Email me if you want a copy
    gcse_french@hotmail.co.uk
     
  5. rosaespanola

    rosaespanola New commenter

    We've all had the misfortune to teach classes like this at some point, so I sympathise! A couple of things I've found that have worked fairly well have been:
    1. In pairs/alone/groups, whatever you think would work best, give them a French-related topic or get them to choose their own, and do a project on it - research on computers and create a powerpoint/poster to present to the rest of the class. You can easily spend half a lesson discussing ideas for topics (ones that my pupils suggested were sport, fashion, music, films, food, animals, a particular city/country, famous people, famous sights, etc) and where to look for info. Mine were very motivated when I told them that I'd let the best ones come into one of my Y7 classes to do their presentation for them.
    2. Again in pairs/alone/groups, give them a vocab topic and ask them to create a set of games suitable for Y7s on this topic to introduce and practise it. This went down really well with my difficult classes. Again, I let the best ones come into a Y7 class to play their games with them - both Y9s & Y7s love this!
    3. If you speak any other languages, do a few weeks of a language they haven't done before - our pupils mainly study French, but I speak Spanish as well so I often spend the last half term of Y9 doing Spanish with the classes who aren't continuing French to GCSE. It's a new thing, it's easy because it's beginner level, and I ask them what topics they'd like to do so they have some choice in it. I've also combined this with #2, by doing a couple of lessons on basic phrases in Spanish all together, then giving each pair/group a topic (numbers, food, animals, colours, sport, etc) and asking them to find at least 10 words in Spanish on this topic then create resources to teach them to the rest of the class - they have half a lesson to be teachers, and they absolutely love it. This has been by far the most successful thing I've done with very difficult Y9s - I had a dreadful group a couple of years ago but they really went for this! We spent some time discussing what sort of resources they could make and what they need to think about if they're planning a lesson (I made them do a lesson plan like teachers have to!) then they got on with it, and took turns to teach their lesson to the rest of the class. It was a really positive way to end the term.
    Good luck!!
     
  6. ianj6

    ianj6 New commenter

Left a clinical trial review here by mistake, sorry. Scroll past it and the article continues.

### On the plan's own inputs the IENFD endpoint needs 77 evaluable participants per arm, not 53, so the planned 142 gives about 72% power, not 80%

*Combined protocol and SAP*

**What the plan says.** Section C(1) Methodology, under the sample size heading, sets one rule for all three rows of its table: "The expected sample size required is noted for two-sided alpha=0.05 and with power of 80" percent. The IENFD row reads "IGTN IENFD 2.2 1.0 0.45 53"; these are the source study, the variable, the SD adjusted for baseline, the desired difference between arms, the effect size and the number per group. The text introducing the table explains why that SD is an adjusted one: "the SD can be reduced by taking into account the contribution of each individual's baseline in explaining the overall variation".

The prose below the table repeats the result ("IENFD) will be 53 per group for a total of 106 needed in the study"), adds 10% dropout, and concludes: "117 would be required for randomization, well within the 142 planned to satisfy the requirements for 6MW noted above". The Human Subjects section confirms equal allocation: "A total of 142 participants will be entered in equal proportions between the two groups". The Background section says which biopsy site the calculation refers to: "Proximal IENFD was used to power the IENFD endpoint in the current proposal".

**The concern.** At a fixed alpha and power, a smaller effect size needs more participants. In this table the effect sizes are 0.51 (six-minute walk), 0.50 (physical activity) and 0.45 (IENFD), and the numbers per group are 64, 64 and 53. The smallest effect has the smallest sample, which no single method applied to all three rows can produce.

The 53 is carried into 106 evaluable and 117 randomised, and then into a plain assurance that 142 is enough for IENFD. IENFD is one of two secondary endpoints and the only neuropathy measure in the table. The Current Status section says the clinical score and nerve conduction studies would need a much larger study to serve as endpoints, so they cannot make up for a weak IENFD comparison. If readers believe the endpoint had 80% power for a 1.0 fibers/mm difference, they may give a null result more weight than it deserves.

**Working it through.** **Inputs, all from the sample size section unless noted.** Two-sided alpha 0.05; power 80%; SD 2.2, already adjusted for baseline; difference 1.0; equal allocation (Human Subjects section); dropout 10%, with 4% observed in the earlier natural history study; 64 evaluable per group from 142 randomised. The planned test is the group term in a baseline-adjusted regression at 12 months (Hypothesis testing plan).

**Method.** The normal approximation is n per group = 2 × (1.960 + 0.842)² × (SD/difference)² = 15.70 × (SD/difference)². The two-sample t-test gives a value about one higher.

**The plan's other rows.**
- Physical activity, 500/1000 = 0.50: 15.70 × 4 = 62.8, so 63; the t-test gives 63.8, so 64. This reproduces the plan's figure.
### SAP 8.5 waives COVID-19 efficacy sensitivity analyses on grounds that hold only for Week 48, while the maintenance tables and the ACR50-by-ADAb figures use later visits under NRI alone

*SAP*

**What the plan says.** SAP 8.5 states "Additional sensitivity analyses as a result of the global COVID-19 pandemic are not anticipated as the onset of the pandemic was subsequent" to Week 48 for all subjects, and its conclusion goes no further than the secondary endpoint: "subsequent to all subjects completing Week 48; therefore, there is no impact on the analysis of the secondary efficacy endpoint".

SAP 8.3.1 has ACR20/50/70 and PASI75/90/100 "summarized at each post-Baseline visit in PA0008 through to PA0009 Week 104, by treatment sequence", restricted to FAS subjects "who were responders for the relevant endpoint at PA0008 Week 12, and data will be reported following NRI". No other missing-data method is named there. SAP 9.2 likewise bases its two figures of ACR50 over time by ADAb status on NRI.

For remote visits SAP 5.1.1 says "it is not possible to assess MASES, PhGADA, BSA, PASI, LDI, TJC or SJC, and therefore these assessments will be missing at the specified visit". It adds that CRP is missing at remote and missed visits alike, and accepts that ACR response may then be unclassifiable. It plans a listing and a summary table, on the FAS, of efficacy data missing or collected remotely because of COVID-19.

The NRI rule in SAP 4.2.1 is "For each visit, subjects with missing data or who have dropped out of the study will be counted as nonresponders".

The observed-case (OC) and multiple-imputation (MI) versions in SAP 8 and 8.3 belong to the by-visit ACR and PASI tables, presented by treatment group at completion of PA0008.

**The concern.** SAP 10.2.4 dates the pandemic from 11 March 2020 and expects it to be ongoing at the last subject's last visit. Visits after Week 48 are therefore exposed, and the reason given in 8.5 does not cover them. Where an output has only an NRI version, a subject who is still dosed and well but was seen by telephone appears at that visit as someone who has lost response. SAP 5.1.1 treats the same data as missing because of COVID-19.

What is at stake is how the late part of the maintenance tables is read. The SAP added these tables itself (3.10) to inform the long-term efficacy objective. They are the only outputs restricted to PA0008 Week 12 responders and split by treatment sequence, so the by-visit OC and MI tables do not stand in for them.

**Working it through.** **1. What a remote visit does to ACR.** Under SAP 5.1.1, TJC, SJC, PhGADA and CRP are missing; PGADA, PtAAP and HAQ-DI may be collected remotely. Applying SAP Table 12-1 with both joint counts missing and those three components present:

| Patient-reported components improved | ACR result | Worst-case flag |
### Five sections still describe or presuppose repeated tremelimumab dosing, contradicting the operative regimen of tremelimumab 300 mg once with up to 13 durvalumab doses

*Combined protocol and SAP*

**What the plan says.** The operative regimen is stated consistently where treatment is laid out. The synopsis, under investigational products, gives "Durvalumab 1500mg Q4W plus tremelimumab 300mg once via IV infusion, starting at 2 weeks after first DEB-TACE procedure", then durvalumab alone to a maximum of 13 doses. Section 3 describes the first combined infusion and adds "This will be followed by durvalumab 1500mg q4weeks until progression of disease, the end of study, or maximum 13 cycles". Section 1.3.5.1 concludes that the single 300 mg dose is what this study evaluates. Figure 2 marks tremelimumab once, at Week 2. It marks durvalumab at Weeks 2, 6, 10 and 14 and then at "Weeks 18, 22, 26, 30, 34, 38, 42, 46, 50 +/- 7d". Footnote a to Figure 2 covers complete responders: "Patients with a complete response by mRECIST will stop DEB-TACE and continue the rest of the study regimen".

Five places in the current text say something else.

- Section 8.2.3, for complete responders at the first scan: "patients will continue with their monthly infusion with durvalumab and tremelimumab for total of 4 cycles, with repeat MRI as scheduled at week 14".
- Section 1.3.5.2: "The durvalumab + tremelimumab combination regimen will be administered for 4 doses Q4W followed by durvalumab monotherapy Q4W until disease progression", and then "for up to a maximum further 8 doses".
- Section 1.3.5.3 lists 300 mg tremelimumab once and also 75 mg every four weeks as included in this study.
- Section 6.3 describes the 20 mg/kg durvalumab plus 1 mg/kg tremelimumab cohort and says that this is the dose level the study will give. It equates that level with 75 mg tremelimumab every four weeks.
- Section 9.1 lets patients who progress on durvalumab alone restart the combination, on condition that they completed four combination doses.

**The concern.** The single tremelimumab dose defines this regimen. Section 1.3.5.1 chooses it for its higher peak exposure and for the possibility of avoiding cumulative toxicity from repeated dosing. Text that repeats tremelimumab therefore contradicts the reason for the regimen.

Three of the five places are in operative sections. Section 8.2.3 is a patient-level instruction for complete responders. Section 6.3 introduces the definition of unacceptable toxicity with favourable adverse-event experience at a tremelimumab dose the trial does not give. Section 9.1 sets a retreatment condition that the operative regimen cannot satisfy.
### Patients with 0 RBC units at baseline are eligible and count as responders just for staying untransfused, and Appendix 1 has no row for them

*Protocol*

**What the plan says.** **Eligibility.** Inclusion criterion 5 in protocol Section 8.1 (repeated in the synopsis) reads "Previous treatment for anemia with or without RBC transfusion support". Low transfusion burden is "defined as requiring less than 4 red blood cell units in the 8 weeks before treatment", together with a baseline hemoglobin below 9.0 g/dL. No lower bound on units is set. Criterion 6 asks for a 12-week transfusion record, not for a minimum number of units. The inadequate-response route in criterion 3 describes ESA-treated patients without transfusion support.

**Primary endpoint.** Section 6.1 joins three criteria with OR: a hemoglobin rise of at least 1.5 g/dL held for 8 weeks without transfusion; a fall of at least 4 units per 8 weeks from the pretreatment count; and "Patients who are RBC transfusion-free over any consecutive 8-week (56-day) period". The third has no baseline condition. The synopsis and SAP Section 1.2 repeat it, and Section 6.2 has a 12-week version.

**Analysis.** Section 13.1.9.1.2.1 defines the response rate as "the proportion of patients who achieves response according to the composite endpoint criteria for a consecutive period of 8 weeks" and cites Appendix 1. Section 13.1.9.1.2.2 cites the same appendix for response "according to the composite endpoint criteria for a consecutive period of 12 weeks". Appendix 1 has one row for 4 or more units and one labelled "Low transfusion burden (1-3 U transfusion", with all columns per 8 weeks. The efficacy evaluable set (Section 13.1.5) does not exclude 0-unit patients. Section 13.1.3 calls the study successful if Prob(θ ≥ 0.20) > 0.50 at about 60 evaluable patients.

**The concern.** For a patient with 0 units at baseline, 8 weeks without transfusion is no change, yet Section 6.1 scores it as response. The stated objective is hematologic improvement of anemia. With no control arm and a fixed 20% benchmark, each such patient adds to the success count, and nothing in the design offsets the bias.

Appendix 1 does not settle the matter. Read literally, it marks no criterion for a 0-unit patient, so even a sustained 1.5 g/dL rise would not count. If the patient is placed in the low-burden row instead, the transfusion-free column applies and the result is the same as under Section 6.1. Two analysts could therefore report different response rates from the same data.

Best bit of advice I've had about rough classes from a Head in a VERY VERY rough SM school that was turning round, (and I've taught in prisons aswell as inner cities)
    "When did you last mark their books?"
    Don't like to prejudge, just trying to keep things simple. (clearly singing and dancing lessons are good as well)

    Hope it goes well!

    Ian[​IMG]


     
  7. noemie

    noemie Occasional commenter

    Same as Rosa, if you can I'd go down the road of another language. I once taught a little bit of Russian (I don't speak Russian - had to teach myself the 4-5 phrases I wanted to teach), it was really fun because the alphabet is different but not completely impossible and you can present yourself as a language learner, on par with them, which my pupils liked. It has enough links with European languages that you can find cognates which kids then have to decipher (a bit like breaking a code).
    All of that was sparked because I had told one kid from that class that I knew how to say hello in Russian!
     
  8. msw

    msw

    Could you try some music-related lessons? Maybe play them some recent/ current songs and identify types of music/ get them to express some simple likes/ dislikes? They could even do it X- factor style and be the jusges themselves. If they go for it, you could do a more in depth work on a particular song- comprehension/ gap-fill. Talk about the similarities/ differences in popular music. Maybe a study of an artist they may find interesting?
    Good luck with it!
     
  9. mpc

    mpc

    Two ideas that have worked for me with difficult classes
    Praise chart - doesn't have to be on display - class list where you put a colour dot every time a student does something right. Phone parent of best student that evening.